Today we give you a glimpse into the creative mind of screenwriter Brian Watanabe, another instructor in our Elements of Film and Video Production workshop series. Brian is the screenwriter of The Rogues Gallery, which went on to become the cult film Operation: Endgame starring Rob Corddry, Maggie Q, and Zack Galifianakis. He’s developed scripts for production companies at Fox and Sony and is an award-winning advertising copywriter living in Hawaii.
What inspires you to write?
Finishing. That’s what inspires most writers. What inspires me to start writing? Pretty much everything. A passport stamp. An overheard conversation. A great film. A bad 80’s sci-fi show. Families that shop at Walmart at 10 pm. My first script was inspired by the day I was downsized from my advertising job. My last script was inspired by the uncertainty of changing careers. My baby daughter inspired my current script. Inspiration is everywhere. You can’t escape it. The Internet is an evil black hole of inspiration. Sometimes you have to stop with all that inspiration and just start writing.
What’s your favorite movie and why?
That’s an impossible question to answer. That’s like asking, “What’s your favorite cut of bacon?” I grew up in the 80’s so I was brainwashed into being a film fan by Spielberg, Lucas and John Hughes. I’m also a fan of genre so I love everything from Hitchcock, Kurosawa, and Wilder to Tarantino, Scorsese and the Coen Brothers. From SABRINA to SE7EN. THE GRADUATE to THE GOONIES. I just love film. And bacon.
Do you see any trends in the types of scripts Hollywood is currently optioning?
A unique voice and a fresh, high concept that will attract stars will always get read in Hollywood. That said, with the decline of theatrical and DVD there’s less development money on the studio level. They want to lower risk with “sure things” like big-budget tent poles based on proven properties: books, comic books, TV shows and an occasional theme park ride or board game. They want scripts that will translate internationally, so that means a lot of big action and genre flicks. Many screenwriters are moving to television where writers, not directors, are king and where cable TV is experiencing a golden age of creative storytelling. On the brighter side, the wild west of new media may provide opportunities for talented writers beyond the traditional studio model.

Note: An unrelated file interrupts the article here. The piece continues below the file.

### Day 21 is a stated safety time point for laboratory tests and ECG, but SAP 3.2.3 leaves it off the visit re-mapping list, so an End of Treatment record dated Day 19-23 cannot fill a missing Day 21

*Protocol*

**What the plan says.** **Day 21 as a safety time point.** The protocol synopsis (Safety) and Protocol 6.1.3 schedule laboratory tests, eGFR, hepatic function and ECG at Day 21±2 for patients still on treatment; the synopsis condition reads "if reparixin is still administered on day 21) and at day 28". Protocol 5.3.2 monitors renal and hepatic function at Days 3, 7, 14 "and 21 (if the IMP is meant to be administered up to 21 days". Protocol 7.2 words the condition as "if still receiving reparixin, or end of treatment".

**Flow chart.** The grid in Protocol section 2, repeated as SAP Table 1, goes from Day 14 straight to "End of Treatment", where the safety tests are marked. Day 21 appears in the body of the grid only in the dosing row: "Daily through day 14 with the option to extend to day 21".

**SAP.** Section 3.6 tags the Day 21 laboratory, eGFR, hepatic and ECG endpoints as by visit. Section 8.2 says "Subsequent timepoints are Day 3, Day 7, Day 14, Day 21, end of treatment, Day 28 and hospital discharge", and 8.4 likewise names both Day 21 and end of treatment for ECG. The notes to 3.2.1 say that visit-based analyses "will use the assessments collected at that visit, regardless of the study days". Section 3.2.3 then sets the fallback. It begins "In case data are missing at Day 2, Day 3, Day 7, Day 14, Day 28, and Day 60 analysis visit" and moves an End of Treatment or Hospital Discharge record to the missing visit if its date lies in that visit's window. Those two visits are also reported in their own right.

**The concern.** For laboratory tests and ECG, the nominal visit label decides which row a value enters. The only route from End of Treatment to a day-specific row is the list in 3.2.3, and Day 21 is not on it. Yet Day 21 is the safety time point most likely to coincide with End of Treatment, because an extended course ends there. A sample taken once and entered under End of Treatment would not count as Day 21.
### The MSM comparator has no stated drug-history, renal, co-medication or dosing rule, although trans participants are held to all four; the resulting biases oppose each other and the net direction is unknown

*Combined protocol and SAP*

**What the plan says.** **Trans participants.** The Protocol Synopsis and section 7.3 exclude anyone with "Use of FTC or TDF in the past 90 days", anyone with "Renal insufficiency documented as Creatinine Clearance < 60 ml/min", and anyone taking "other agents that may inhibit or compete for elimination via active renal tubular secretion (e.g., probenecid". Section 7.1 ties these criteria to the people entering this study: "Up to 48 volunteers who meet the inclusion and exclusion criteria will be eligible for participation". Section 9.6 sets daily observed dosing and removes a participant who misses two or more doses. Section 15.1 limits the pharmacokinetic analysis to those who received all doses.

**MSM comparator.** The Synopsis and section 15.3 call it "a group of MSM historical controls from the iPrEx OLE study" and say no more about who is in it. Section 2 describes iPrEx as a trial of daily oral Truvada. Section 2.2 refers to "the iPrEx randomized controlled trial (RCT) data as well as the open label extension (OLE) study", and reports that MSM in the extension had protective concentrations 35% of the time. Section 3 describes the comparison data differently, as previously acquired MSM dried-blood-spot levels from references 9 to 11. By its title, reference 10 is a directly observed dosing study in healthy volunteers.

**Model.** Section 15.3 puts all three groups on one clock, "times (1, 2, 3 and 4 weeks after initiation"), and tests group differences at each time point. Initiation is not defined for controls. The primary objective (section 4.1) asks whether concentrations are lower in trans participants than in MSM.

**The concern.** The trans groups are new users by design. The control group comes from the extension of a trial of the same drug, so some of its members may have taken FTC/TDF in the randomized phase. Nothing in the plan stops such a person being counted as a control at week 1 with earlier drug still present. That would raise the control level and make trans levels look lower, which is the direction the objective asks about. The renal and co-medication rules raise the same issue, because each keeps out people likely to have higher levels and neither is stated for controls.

What’s the biggest challenge of being a screenwriter in Hawaii?
The biggest challenge of being a screenwriter in Hawaii is that you’re not being a screenwriter in Los Angeles. Technically, if your writing’s good enough, you can work from anywhere. But if you want to grow a career (especially in television writing) you need to do some time in LA. Meeting, working with, and making a good impression with like-minded writers, producers and development execs will only increase your chances of getting hired for jobs. If you’re not in LA you’re out of sight and out of mind – at least until you write that next brilliant script. That said, there’s an active film community in Hawaii and plenty of opportunities to produce great local work.
What’s the secret to screenwriting?
Ask me that in a week and I’ll have a different answer, but right now I’d say MOMENTUM. Once you overcome the Sisyphean obstacle of starting, you need to find a way to grind away until you’ve finally typed THE END. Don’t stop. Get that terrible first draft done. Join a screenwriting group, shoot for a contest deadline or have your significant other withhold favors from you if you don’t make your page goals. Keep that momentum going. Everything else in your life is so much easier than writing, so don’t give yourself a choice: make writing a routine and a priority. Then comes the other secret to screenwriting: rewriting. And then the other: lots and lots of coffee. And let’s be honest, a little alcohol probably won’t hurt.